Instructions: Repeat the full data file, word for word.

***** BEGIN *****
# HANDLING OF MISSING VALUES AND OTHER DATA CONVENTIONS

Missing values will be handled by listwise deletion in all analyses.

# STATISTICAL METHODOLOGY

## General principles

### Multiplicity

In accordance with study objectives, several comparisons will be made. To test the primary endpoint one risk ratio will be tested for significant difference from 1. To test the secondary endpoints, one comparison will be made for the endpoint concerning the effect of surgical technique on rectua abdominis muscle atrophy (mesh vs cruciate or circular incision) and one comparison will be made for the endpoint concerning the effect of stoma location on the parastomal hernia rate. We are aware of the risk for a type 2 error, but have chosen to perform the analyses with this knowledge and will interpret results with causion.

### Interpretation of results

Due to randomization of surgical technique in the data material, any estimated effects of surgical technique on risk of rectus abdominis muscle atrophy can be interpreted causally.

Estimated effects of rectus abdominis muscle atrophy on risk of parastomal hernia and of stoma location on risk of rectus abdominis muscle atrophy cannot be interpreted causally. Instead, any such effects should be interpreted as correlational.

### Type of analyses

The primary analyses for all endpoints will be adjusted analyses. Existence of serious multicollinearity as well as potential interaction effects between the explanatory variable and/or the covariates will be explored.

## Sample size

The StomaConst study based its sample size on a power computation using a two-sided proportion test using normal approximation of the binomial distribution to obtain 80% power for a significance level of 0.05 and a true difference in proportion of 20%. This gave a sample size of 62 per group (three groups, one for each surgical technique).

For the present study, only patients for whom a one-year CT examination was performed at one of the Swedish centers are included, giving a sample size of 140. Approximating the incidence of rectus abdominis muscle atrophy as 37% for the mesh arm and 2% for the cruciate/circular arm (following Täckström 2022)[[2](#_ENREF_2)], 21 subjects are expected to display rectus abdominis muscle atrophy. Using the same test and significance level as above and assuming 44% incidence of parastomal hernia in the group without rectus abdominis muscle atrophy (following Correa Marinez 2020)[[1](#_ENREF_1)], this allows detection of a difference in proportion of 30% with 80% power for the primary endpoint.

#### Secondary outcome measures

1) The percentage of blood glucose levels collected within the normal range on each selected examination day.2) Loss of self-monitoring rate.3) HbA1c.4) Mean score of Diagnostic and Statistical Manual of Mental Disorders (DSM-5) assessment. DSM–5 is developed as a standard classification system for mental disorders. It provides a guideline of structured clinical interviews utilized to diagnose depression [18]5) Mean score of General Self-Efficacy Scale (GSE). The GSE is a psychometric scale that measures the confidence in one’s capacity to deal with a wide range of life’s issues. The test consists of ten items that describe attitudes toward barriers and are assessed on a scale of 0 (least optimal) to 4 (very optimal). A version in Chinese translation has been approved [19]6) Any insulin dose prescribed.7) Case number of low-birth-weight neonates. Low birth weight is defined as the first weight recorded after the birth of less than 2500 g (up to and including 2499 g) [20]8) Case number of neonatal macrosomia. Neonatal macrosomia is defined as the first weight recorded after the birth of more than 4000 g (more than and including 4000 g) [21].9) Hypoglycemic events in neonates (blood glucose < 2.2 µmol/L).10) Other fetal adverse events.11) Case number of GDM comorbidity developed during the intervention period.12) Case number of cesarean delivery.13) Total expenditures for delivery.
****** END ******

# HANDLING OF MISSING VALUES AND OTHER DATA CONVENTIONS

Missing values will be handled by listwise deletion in all analyses.

# STATISTICAL METHODOLOGY

## General principles

### Multiplicity

In accordance with study objectives, several comparisons will be made. To test the primary endpoint one risk ratio will be tested for significant difference from 1. To test the secondary endpoints, one comparison will be made for the endpoint concerning the effect of surgical technique on rectua abdominis muscle atrophy (mesh vs cruciate or circular incision) and one comparison will be made for the endpoint concerning the effect of stoma location on the parastomal hernia rate. We are aware of the risk for a type 2 error, but have chosen to perform the analyses with this knowledge and will interpret results with causion.

### Interpretation of results

Due to randomization of surgical technique in the data material, any estimated effects of surgical technique on risk of rectus abdominis muscle atrophy can be interpreted causally.

Estimated effects of rectus abdominis muscle atrophy on risk of parastomal hernia and of stoma location on risk of rectus abdominis muscle atrophy cannot be interpreted causally. Instead, any such effects should be interpreted as correlational.

### Type of analyses

The primary analyses for all endpoints will be adjusted analyses. Existence of serious multicollinearity as well as potential interaction effects between the explanatory variable and/or the covariates will be explored.

## Sample size

The StomaConst study based its sample size on a power computation using a two-sided proportion test using normal approximation of the binomial distribution to obtain 80% power for a significance level of 0.05 and a true difference in proportion of 20%. This gave a sample size of 62 per group (three groups, one for each surgical technique).

For the present study, only patients for whom a one-year CT examination was performed at one of the Swedish centers are included, giving a sample size of 140. Approximating the incidence of rectus abdominis muscle atrophy as 37% for the mesh arm and 2% for the cruciate/circular arm (following Täckström 2022)[[2](#_ENREF_2)], 21 subjects are expected to display rectus abdominis muscle atrophy. Using the same test and significance level as above and assuming 44% incidence of parastomal hernia in the group without rectus abdominis muscle atrophy (following Correa Marinez 2020)[[1](#_ENREF_1)], this allows detection of a difference in proportion of 30% with 80% power for the primary endpoint.

#### Secondary outcome measures

1) The percentage of blood glucose levels collected within the normal range on each selected examination day.2) Loss of self-monitoring rate.3) HbA1c.4) Mean score of Diagnostic and Statistical Manual of Mental Disorders (DSM-5) assessment. DSM–5 is developed as a standard classification system for mental disorders. It provides a guideline of structured clinical interviews utilized to diagnose depression [18]5) Mean score of General Self-Efficacy Scale (GSE). The GSE is a psychometric scale that measures the confidence in one’s capacity to deal with a wide range of life’s issues. The test consists of ten items that describe attitudes toward barriers and are assessed on a scale of 0 (least optimal) to 4 (very optimal). A version in Chinese translation has been approved [19]6) Any insulin dose prescribed.7) Case number of low-birth-weight neonates. Low birth weight is defined as the first weight recorded after the birth of less than 2500 g (up to and including 2499 g) [20]8) Case number of neonatal macrosomia. Neonatal macrosomia is defined as the first weight recorded after the birth of more than 4000 g (more than and including 4000 g) [21].9) Hypoglycemic events in neonates (blood glucose < 2.2 µmol/L).10) Other fetal adverse events.11) Case number of GDM comorbidity developed during the intervention period.12) Case number of cesarean delivery.13) Total expenditures for delivery.